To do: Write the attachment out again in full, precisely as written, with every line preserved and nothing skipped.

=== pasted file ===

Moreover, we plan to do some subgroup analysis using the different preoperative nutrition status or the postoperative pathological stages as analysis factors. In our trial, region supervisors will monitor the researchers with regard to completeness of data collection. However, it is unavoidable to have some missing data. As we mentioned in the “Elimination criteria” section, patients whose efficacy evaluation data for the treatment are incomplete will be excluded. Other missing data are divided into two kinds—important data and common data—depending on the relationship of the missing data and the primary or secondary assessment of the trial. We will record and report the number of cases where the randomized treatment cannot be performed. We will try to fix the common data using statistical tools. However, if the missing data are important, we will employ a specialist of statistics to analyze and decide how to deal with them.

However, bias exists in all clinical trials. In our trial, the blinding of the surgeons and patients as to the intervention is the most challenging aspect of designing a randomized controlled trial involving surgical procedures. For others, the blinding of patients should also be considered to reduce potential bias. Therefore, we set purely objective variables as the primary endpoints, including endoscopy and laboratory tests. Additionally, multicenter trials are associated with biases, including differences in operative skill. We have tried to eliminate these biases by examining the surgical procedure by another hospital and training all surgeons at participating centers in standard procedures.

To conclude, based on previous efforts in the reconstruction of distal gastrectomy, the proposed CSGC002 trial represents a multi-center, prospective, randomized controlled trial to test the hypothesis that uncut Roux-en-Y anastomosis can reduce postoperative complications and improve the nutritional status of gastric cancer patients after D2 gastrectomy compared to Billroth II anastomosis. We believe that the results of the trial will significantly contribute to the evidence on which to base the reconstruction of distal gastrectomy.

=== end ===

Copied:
Moreover, we plan to do some subgroup analysis using the different preoperative nutrition status or the postoperative pathological stages as analysis factors. In our trial, region supervisors will monitor the researchers with regard to completeness of data collection. However, it is unavoidable to have some missing data. As we mentioned in the “Elimination criteria” section, patients whose efficacy evaluation data for the treatment are incomplete will be excluded. Other missing data are divided into two kinds—important data and common data—depending on the relationship of the missing data and the primary or secondary assessment of the trial. We will record and report the number of cases where the randomized treatment cannot be performed. We will try to fix the common data using statistical tools. However, if the missing data are important, we will employ a specialist of statistics to analyze and decide how to deal with them.

However, bias exists in all clinical trials. In our trial, the blinding of the surgeons and patients as to the intervention is the most challenging aspect of designing a randomized controlled trial involving surgical procedures. For others, the blinding of patients should also be considered to reduce potential bias. Therefore, we set purely objective variables as the primary endpoints, including endoscopy and laboratory tests. Additionally, multicenter trials are associated with biases, including differences in operative skill. We have tried to eliminate these biases by examining the surgical procedure by another hospital and training all surgeons at participating centers in standard procedures.

To conclude, based on previous efforts in the reconstruction of distal gastrectomy, the proposed CSGC002 trial represents a multi-center, prospective, randomized controlled trial to test the hypothesis that uncut Roux-en-Y anastomosis can reduce postoperative complications and improve the nutritional status of gastric cancer patients after D2 gastrectomy compared to Billroth II anastomosis. We believe that the results of the trial will significantly contribute to the evidence on which to base the reconstruction of distal gastrectomy.